Where do banks make money – deposits, loans or both and how is that measured?
The number and types of services and products offered by banks is constantly evolving. Gone are the simple days of banks only earning revenue based on the loans that they made from their total gross deposits.
The fundamental changes in the banking industry are so significant that it isn’t an exaggeration to state that as a lender, your very survival and profitability depend on the answer to one question:Where do banks make money – deposits, loans or both and how is that measured?
In the early days of banking, institutions made loans from their deposits. Currently, deposits remain important due to the FDIC’s minimum reserve-deposit ratio requirements which require well capitalized banks to keep 10 percent of their combined Tier One and Tier Two Capital on hand for liquidity purposes and to help to ensure a bank’s long term financial stability.
Why Deposits are Important
These Federal requirements make it important for banks to be able to correctly determine the number and amount of deposits that they have on hand at any given time. Since having an adequate amount of deposits on hand is important to meet these government requirements, banks often pay depositors a certain percentage rate of interest for keeping funds in savings accounts as well as banking products such as Certificates of Deposits (CDs).
The Value of Fees
It is also for this reason that fees are often assessed to customers who have overdrawn their account. Additional fees are often charged to handle other customer transactions, such as mailing statements, providing copies of other types of financial documents, or even transaction fees related to bank card processing and merchant fees.
Over the years, these types of fees have become a significant but fluctuating source of revenue for some banks and lending institutions. A prime example of this phenomena is the recent announcement of a quarterly increase in earnings by United Bankshares, Inc.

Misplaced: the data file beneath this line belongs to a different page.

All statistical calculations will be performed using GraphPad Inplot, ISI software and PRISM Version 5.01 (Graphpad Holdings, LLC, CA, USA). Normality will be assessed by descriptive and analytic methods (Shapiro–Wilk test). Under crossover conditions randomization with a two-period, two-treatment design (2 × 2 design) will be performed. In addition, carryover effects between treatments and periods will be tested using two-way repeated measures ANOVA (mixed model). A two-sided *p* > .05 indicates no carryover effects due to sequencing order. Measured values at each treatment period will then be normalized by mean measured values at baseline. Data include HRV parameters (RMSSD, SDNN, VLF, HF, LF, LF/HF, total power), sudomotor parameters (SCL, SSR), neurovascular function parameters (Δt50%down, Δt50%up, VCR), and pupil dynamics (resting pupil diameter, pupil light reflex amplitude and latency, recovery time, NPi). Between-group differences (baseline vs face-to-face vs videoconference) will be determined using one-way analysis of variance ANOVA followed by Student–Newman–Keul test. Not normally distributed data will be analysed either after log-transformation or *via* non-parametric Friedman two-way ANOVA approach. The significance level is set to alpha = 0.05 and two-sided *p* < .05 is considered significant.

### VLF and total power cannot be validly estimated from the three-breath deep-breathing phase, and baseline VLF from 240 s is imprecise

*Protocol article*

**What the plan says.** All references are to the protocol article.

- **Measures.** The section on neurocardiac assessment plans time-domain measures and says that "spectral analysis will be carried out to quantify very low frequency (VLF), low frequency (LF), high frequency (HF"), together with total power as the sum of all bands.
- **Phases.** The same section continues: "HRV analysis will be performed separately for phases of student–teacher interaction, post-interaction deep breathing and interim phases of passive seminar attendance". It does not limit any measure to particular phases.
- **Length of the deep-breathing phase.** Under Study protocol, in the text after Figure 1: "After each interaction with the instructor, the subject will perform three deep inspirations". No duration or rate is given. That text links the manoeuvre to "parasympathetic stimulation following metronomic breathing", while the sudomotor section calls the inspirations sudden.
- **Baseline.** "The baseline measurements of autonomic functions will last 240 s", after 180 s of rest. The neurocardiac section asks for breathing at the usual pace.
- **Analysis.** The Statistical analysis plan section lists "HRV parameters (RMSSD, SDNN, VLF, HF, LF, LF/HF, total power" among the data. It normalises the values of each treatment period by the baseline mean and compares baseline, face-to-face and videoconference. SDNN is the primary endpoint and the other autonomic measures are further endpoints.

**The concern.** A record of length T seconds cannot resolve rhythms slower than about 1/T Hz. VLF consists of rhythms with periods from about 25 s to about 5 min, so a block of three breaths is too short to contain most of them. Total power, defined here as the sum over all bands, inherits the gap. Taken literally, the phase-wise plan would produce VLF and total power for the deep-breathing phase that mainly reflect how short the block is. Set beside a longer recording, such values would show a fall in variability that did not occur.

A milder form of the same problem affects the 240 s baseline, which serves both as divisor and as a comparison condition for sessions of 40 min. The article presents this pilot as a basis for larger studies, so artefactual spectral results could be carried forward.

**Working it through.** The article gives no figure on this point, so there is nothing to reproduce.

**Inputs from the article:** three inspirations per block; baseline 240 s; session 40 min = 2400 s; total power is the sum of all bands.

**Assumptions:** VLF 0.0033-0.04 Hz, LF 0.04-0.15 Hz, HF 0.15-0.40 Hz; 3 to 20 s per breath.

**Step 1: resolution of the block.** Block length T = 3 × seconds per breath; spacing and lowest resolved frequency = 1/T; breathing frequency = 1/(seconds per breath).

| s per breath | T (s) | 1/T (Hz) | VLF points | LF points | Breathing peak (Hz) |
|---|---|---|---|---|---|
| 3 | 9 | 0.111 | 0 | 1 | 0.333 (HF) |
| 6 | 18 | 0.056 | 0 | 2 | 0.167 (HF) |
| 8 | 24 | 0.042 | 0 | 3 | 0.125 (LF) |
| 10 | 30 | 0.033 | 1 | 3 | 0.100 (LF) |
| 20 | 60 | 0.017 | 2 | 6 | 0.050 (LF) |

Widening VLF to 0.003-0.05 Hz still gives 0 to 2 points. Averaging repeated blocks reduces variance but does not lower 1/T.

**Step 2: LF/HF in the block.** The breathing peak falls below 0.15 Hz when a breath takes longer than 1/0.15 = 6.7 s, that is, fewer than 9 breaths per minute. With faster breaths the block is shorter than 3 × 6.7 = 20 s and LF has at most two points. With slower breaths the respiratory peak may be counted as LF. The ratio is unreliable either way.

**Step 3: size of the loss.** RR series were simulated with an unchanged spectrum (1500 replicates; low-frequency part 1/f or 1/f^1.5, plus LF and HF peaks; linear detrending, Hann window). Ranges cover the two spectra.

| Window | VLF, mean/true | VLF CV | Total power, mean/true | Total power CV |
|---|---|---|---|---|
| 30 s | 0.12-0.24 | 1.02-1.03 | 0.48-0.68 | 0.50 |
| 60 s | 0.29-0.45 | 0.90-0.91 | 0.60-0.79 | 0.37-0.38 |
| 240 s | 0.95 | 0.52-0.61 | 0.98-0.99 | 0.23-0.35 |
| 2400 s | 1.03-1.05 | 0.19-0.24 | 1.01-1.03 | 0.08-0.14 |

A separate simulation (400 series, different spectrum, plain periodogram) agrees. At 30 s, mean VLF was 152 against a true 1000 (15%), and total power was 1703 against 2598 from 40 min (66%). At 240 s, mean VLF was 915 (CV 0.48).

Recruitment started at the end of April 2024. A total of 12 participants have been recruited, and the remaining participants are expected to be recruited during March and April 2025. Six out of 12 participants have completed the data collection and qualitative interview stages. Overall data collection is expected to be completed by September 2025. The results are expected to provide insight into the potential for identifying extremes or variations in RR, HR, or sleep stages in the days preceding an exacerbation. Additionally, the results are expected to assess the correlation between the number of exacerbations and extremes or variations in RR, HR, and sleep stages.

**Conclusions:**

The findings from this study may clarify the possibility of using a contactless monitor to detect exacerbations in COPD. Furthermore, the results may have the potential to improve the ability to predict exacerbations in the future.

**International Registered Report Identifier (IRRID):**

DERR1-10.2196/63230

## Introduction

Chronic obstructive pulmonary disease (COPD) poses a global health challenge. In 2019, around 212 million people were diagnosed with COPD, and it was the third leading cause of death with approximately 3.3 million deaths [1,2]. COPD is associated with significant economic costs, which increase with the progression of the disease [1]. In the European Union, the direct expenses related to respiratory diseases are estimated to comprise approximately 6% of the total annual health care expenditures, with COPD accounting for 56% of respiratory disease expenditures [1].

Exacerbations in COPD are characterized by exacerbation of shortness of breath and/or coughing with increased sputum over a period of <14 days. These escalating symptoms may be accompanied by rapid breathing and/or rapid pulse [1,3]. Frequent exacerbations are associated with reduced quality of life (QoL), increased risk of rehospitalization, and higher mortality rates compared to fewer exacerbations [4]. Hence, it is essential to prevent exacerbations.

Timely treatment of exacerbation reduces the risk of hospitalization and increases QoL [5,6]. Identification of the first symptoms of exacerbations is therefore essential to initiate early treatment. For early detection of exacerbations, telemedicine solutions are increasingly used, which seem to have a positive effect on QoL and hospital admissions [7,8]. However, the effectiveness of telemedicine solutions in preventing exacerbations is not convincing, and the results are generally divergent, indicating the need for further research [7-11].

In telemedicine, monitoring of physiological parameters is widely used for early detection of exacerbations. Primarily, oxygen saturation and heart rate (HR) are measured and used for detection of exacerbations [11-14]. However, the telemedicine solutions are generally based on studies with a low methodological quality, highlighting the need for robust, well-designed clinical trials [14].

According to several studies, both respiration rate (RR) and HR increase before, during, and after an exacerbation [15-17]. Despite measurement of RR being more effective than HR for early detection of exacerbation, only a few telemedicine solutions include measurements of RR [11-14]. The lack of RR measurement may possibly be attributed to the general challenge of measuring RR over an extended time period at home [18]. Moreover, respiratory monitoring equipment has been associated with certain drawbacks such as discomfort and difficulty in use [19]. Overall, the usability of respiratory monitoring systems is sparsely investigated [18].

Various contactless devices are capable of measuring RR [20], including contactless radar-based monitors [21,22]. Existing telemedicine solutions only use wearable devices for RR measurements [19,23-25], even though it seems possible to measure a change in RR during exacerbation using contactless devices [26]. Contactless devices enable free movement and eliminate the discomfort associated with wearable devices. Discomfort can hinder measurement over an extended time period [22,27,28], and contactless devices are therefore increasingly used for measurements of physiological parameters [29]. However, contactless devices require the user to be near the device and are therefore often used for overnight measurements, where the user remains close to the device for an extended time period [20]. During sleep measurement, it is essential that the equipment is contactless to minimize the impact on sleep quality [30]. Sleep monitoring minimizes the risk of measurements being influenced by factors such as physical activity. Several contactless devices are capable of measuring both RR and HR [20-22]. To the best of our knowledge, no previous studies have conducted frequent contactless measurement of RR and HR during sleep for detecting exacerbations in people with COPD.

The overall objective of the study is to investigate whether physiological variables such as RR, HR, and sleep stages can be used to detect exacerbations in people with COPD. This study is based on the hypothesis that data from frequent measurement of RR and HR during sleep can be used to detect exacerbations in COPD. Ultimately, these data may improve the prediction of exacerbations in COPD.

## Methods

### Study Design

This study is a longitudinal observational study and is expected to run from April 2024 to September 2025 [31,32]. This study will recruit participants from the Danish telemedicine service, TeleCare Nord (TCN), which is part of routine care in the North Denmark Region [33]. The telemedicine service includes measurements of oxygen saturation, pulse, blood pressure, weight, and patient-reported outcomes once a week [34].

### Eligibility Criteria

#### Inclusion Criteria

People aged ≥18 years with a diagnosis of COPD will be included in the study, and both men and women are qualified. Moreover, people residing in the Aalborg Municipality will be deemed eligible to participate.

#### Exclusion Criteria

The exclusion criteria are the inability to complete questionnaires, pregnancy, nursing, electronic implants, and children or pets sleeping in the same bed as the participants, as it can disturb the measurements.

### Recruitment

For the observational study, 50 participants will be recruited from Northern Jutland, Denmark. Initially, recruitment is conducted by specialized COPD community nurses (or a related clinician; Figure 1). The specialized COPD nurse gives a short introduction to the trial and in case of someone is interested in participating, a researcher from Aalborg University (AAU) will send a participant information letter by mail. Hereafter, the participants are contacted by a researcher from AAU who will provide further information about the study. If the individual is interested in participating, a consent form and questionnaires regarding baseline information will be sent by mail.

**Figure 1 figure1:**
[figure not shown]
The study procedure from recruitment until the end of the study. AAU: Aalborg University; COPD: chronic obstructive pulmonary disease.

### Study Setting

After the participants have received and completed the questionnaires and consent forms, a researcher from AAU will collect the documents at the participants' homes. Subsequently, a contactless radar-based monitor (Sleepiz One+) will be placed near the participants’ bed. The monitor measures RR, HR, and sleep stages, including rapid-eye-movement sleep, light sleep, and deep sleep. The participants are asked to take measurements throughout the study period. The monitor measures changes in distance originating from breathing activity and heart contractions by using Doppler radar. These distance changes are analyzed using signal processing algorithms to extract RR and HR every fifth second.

This particular bank reported a $4.5 million USD increase in revenue for the first quarter of 2015 as compared to the figures for the first quarter of 2014. This is despite the fact that non-interest income from the bank decreased $1.2 million USD from the last quarter in 2014. This decrease was due to a decline in the number of overdraft charges incurred by depositors and a decline in the volume of bank card transactions which resulted in the collection of less bank merchant fees for the period.
As one can clearly see, if the revenue from fees had remained consistent, the bank’s increase in revenue for the first quarter this year would have been 25% higher. The data reported by United Bankshares is a story that repeats at banks and lending institutions across the nation. Fees for deposit related services can be significant but are incredibly unstable and undependable.
One can only conclude that aside from the requirements for banks to acquire and maintain a certain level of deposits, banks truly make most of their money by earning a sufficient level of profit on the loans that they grant, with commercial lending providing the potential for significant more revenue than personal loans.
Why Loans are the True Profit Centers for Banks
Earning a profit on a loan is not just a matter of simply charging a given amount of interest on the amount that is loaned. The profits that banks earn is an increasingly small margin. This is due not only to fluctuations in fees, and the number and types of products and services offered, but also due to changes in the regulatory landscape which continues to place greater demands for profitability on banks.
Why Banks Need Reliable Loan Pricing Models
It is for these reasons that there is now an even greater need than in the past for bankers to have a reliable loan pricing model that produces consistent results.
Our PULPS Loan Pricing Model can provide you with the reliable and consistent model that you need. contact us today to learn more about how we can help you to take the guess work out of pricing your loans and help you ensure a long and prosperous future for your organization.